“We shape our tools and our tools shape us.” As more of the tools we live with every day become digital instead of physical, our opportunity – and responsibility – as designers is multiplying. We live in a world of screens, and we are the ones who decide what goes on them. We are in a unique position to have an impact – one that lasts longer than the next redesign or the latest technology. What happens when we stop thinking of ourselves not just as developers or experience designers, and take up the mantle as a new generation of product designers for a digital world?
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Some of the most important design decisions happen in code. In 2009, I gave a talk at the Build conference in Belfast with what I thought was a fairly uncontroversial premise: web designers should write code. Since then, the subject has sparked more than a few debates, including a particular heated pile-on when Elliot Jay Stocks tweeted that he was "shocked that in 2010 I’m still coming across ‘web designers’ who can’t code their own designs. No excuse." In a recent interview, Jonathan Ive said "It’s very hard to learn about materials academically, by reading about them or watching videos about them; the only way you truly understand a material is by making things with it." He’s talking about product design, but the principle is just as relevant to the Web (if not more so). "The best design explicitly acknowledges that you cannot disconnect the form from the material—the material informs the form…. Because when an object’s materials, the materials’ processes and the form are all perfectly aligned…. People recognize that object as authentic and real in a very particular way." As our industry grows and roles get more specialized, it’s possible to become a "web designer" without more than a cursory understanding of the fundamental building materials of the Web: the code. Is this just the price of progress? Are the days of the web craftsman soon to be in the past? Or is a hybrid approach to web design and development something worth preserve?
- Jenn Lukas
- Ethan Marcotte
- Ryan Sims
- Wilson Miner
In the latest London IA Podcast we host a wide-ranging conversation with Cennydd Bowles on moving from user experience design to digital product designer, what it takes to develop visual design skills, freelancing, A List Apart, writing a book, conference speaking and of course that legendary animal of European folklore.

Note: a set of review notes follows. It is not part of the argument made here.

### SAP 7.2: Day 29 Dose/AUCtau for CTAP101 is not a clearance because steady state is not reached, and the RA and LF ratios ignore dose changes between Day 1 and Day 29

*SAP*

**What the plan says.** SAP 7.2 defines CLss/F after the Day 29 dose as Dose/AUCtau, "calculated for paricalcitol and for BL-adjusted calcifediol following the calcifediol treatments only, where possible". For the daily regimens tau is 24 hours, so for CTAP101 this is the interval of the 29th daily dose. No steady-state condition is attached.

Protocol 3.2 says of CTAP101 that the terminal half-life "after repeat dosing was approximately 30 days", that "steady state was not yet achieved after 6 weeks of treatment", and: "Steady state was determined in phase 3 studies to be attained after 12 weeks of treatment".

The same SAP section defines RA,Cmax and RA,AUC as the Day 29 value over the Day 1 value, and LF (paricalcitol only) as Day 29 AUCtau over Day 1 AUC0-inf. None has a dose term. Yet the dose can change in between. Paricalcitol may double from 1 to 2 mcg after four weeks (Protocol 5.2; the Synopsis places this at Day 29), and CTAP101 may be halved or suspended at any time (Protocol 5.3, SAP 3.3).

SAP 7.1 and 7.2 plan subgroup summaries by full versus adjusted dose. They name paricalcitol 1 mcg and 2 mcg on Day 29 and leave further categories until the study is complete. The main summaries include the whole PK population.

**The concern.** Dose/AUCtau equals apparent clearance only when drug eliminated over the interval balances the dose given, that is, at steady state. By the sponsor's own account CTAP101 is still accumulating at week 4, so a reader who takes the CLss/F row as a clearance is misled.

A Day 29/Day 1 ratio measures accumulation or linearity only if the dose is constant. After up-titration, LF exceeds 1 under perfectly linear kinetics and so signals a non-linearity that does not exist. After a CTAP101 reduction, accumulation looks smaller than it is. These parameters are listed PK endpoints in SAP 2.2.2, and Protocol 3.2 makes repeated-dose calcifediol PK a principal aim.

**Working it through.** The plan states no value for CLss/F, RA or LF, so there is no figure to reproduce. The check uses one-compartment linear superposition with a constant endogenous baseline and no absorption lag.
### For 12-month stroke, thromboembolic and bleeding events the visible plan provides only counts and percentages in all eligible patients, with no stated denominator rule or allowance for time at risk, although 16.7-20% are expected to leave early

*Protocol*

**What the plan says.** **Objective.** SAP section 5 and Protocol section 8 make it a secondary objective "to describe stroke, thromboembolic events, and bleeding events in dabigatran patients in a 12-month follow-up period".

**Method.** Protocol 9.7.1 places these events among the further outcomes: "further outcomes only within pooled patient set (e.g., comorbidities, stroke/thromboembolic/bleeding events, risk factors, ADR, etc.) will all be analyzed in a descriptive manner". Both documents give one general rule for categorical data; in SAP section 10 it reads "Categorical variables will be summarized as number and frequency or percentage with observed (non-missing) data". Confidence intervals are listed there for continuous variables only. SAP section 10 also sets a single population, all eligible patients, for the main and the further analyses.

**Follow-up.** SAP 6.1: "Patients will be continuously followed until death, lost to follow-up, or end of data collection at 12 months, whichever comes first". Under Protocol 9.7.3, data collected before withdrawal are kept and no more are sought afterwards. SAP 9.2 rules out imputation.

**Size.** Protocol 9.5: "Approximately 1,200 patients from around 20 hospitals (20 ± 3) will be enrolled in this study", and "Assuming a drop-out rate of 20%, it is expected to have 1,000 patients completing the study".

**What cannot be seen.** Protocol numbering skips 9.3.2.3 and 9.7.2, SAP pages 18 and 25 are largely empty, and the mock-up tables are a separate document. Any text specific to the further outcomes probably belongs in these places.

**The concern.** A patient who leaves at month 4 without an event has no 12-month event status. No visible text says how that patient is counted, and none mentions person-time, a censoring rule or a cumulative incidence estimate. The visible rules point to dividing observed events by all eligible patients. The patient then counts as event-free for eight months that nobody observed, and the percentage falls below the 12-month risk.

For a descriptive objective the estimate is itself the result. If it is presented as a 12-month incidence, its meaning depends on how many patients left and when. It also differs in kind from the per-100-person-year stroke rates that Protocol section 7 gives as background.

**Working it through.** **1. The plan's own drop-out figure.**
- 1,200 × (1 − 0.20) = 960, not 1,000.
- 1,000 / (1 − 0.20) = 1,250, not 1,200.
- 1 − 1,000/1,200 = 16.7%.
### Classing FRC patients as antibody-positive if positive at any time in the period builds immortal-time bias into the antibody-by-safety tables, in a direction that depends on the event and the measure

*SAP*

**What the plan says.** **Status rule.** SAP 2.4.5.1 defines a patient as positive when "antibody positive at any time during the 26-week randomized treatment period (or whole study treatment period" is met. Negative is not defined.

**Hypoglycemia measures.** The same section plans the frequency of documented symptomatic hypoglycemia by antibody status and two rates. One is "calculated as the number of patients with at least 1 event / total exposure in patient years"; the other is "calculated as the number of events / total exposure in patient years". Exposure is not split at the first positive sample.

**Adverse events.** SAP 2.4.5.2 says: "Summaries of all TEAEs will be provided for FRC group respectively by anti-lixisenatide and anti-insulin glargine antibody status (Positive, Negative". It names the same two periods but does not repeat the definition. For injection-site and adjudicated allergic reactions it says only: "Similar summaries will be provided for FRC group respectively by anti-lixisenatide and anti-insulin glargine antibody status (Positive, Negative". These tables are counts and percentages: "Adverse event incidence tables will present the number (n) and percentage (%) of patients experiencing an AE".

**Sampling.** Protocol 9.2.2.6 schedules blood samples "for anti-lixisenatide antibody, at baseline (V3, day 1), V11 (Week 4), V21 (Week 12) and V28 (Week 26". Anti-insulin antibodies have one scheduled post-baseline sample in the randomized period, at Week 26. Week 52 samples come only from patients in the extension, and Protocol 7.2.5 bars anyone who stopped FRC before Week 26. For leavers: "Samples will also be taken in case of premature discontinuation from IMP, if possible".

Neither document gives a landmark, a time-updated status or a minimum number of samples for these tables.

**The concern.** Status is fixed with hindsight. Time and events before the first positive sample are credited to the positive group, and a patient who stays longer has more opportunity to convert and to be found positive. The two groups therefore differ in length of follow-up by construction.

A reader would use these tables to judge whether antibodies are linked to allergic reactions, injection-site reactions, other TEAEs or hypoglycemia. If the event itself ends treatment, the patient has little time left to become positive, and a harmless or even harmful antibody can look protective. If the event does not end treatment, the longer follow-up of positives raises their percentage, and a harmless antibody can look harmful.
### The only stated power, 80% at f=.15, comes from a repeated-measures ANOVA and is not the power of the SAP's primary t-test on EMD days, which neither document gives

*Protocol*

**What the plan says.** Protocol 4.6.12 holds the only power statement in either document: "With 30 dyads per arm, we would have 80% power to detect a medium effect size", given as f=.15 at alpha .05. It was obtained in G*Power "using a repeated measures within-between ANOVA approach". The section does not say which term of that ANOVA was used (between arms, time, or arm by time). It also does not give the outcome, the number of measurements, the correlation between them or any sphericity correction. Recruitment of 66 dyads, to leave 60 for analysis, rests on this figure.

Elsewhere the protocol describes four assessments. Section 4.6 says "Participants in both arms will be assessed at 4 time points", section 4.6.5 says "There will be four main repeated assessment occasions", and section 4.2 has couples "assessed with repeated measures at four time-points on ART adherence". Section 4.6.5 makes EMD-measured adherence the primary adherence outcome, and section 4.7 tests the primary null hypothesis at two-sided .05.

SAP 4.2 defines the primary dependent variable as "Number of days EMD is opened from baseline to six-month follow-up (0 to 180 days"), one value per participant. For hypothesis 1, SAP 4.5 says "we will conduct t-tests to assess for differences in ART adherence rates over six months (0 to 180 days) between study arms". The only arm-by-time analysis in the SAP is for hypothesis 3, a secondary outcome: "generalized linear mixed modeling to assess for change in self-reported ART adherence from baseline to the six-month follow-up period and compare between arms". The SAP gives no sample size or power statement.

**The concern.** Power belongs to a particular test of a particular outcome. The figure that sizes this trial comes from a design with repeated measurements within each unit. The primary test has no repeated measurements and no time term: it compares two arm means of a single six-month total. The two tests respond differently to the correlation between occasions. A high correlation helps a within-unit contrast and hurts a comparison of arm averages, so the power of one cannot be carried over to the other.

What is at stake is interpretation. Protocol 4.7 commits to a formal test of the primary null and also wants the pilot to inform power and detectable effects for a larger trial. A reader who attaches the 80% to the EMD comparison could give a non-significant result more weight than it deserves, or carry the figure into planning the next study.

Hosted by Matthew Solle and Andrew Travers. Produced by Will Myddelton and Matthew Solle.
Designing interfaces for digital products like the Apple iPhone or an interactive web application like Yahoo! Mail promises to be one of the hottest job design prospects for the next century. Nearly every product type we know about has gone or is going digital, from content rich websites like CNN.com to mobile task-based applications like Gowalla to products for the digital home like Netflix. But even when one has great ideas, or creates innovative design for their products, how does one get their company or clients to institute positive change through their work?
In this session, Andrei Herasimchuk will divulge lessons learned from the trenches on how to get large, global corporations to make big changes through Design. What works, what doesn’t and how to keep yourself inspired when tackling such large projects. In doing so, he aims to pass on key factors to success while inspiring designers everywhere to tackle the challenges that face them in the workplace, helping them to overcome the inevitable obstacles that will arise in their path. — Andrei Michael Herasimchuk was the lead designer behind the Adobe Creative Suite and the product lead for Adobe Lightroom. He was Chief Design Officer for Involution Studios, a digital product design company based in the United States and recently joined Yahoo! He is now leading the product design team in the redesign of one of the internet’s largest web-based applications, Yahoo! Mail, across web browsers, desktop clients, mobile smartphones and tablet computers. His writing and thoughts on design can be found at his blog, Design by Fire.